It’s official, dear readers: Issue 048 has left the nest and all sixteen of our spectacular bird-themed stories are flying out into the world! Flutter over to our homepage to read it, or grab a print or digital copy of your very own!
Along with these stories, we just couldn’t wait to show you the first-class cover art! Artist Jana Heidersdorf was kind enough to give us a glimpse into the inspirations behind her haunting works.
LSQ: Please tell us about the cover image “The Snowqueen.” Is there a story behind this image? What was your thought process while creating this image?
Jana: I originally created the artwork as a contribution to the Month of Fear, an annual artist challenge during the month of October started by Kristina Carroll. (I always think of it like the fantasy art community having a decadent, lush masked Halloween ball where we all try to outdo ourselves with the fanciest, creepiest costumes we can come up with.) The theme for that week’s challenge was “Beauty” and since I’m forever fascinated by the blend of beauty and cruelty that perfectly culminates in Winter (the romanticized, fairytale version of it, anyhow)—magical flurries of snowflakes and glittering icicles, but at the same time bitterly cold and deadly—and one of my favorite fairytales is Andersen’s The Snow Queen, I used the opportunity to once again try my hand at the titular character. (Please send all your favorite books containing the “Winter as a person” trope my way! I am mildly obsessed.)
LSQ: Birds are the theme for this issue, and they seem to appear often in your art. What is it about birds that pulls you in?
Jana: It’s not necessarily birds in particular, but the local wildlife, particularly wild animals sharing
spaces with us. Birds are simply the easiest to observe in the city. I mean I love foxes, and I’ve seen a bushy tail vanish into the bushes once or twice, but it’s different from when I can familiarize myself with all the charming little quirks and behaviorisms of the local crow population. I find everything about them delightful, their stupid strutting and hopping, the fah-fah sound of their wings, them bullying the kestrels, their curious black eyes.
I also have a much easier time connecting with animals than with people, so sometimes when I’m out and about and I see a wild animal in a public place I feel a physical sense of relief, a sensation of, “Oh, there is still life here.”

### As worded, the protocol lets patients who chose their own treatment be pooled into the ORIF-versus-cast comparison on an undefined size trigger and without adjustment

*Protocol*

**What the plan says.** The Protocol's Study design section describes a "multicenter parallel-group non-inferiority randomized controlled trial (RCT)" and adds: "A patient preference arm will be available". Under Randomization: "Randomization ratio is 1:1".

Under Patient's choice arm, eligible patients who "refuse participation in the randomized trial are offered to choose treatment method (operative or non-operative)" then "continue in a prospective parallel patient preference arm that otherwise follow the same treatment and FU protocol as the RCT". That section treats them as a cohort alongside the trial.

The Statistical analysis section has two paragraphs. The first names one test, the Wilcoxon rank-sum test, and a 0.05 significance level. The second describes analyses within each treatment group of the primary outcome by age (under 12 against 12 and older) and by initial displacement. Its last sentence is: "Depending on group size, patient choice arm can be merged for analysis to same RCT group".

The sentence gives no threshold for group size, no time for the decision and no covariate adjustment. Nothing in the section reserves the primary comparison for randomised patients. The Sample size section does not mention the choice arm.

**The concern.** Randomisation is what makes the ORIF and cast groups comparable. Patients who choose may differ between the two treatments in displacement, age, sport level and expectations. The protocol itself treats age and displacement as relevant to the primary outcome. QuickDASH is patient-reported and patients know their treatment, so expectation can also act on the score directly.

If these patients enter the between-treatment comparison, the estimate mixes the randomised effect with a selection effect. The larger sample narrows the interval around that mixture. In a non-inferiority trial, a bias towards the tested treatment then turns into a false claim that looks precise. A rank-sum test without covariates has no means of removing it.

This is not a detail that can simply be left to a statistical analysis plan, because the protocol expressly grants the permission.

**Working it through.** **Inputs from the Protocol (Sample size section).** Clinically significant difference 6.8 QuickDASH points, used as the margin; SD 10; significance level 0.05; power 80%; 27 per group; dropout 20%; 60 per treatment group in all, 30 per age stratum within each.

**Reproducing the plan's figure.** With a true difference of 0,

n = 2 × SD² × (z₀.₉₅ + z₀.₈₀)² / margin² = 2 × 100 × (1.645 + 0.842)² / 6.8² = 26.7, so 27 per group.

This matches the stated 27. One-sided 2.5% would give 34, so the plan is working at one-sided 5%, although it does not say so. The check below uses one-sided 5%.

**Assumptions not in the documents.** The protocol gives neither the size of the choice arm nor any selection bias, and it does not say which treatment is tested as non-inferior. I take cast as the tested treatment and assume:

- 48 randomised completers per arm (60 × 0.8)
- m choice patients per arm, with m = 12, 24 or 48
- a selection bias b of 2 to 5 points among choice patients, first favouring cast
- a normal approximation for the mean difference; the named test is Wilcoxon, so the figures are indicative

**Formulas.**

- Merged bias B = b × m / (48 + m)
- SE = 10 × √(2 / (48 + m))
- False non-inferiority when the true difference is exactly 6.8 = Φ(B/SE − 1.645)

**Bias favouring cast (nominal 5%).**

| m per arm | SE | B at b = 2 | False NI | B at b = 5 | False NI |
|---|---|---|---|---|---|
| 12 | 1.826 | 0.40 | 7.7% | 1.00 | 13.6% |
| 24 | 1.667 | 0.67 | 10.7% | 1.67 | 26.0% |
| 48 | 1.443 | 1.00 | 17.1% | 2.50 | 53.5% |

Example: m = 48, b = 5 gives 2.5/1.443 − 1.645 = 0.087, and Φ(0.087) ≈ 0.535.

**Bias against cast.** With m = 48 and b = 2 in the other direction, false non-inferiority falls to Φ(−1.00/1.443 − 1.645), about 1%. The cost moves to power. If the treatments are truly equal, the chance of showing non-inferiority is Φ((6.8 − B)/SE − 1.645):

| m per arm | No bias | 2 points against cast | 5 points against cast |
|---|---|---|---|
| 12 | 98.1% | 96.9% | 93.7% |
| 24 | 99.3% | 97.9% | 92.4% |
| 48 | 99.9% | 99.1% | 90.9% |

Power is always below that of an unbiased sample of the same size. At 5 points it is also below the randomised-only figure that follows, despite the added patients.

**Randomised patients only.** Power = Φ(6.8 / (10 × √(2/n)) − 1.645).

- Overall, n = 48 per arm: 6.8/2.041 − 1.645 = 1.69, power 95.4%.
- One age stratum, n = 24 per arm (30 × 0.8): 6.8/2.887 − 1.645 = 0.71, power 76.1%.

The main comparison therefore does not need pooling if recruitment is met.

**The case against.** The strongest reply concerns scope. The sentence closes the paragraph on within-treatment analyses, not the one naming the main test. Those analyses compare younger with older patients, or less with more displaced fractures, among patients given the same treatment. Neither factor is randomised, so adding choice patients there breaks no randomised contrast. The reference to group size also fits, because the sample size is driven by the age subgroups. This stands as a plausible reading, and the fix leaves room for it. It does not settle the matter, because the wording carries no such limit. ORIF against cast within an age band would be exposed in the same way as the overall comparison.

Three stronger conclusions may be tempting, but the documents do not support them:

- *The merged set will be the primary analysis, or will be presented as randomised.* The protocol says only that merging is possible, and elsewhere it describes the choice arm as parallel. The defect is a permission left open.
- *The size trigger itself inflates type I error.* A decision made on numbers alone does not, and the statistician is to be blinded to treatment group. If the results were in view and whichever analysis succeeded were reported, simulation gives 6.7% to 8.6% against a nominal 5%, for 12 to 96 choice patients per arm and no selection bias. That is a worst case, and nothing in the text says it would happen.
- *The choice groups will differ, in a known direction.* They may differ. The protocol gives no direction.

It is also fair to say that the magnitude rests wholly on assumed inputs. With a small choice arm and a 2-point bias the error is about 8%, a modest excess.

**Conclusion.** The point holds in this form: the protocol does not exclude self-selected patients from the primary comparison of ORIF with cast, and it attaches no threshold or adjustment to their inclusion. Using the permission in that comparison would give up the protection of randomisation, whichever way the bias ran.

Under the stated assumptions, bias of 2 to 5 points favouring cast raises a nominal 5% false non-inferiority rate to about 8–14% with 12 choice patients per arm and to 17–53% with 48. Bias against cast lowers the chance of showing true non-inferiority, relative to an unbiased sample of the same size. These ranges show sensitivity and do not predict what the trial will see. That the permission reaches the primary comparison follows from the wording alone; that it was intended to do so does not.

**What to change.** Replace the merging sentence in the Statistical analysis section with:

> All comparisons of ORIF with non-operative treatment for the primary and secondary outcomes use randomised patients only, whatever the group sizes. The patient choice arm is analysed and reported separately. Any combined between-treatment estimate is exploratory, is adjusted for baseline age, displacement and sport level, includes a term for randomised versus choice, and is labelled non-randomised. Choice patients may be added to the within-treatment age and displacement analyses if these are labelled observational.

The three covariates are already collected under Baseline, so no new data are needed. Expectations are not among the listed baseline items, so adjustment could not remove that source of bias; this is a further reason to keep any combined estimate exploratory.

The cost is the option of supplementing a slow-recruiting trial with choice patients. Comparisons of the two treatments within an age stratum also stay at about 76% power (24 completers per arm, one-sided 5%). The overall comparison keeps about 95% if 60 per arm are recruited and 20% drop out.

LSQ: Can you tell us a little more about your “dark fairytale sensibilities”? What do you like most about the spookier side of fantasy?
Jana: I think a big part of why I like fairytales and folklore is that they have room for the sort of romantic nature that is wild, untamed, and as beautiful as it is dangerous – forests that had not had their teeth pulled. There are still nights that are dark enough to see the stars and shadows that are dark enough to hold mysteries, may they be wondrous or fearsome.
When I was a child I had this fantasy of living in a hollow tree in the forest with a pet squirrel (I blame Astrid Lindgren) and the main appeal of fairytales for me is, I think, that they may not be safe, but at least I get all the hollow trees I want.
LSQ: Nature plays a big role in your art. Why is it such an inspiration to you? What are some of your other inspirations?
Jana: Well, we are all natural creatures, aren’t we? Even though, living in our glass and concrete cities, we tend to forget. However, seeing ourselves as something separate is not only dangerous to our environment and our planetary co-habitants and the ultimate survival of our
species, but to us as individuals as well. Simply seeing greenery can have a positive effect on somebody’s well-being, so even those poor dehydrated city trees and manicured lawns are good for something. But for many that’s as good as it gets. I’m a city person that wants to live in a hollow tree. You know how when you’re starving, you’re fantasizing about food? I think I’m just starving.
LSQ: Do you have a personal favorite of the projects you’ve worked on? Or one that was memorable due to its challenges? If so, can you tell us a bit about it?
Jana: Well, I love books and book illustration, so I’m chuffed whenever I get to draw a book cover or interiors. Pre-pandemic I got to illustrate dreamy little chapter headers for Juliana Brandt’s The Wolf of Cape Fen, which was an absolute joy to work on. Chapter headers are such intriguing visual teasers and they remind me of so many of my favorite childhood novels and the books my parents read to me. Although I could not actually read the words, I would flip through them and tried to figure out how the story continued by analyzing the chapter header illustrations. Generally I’m most delighted with my work when the artist in me creates something the reader in me loves.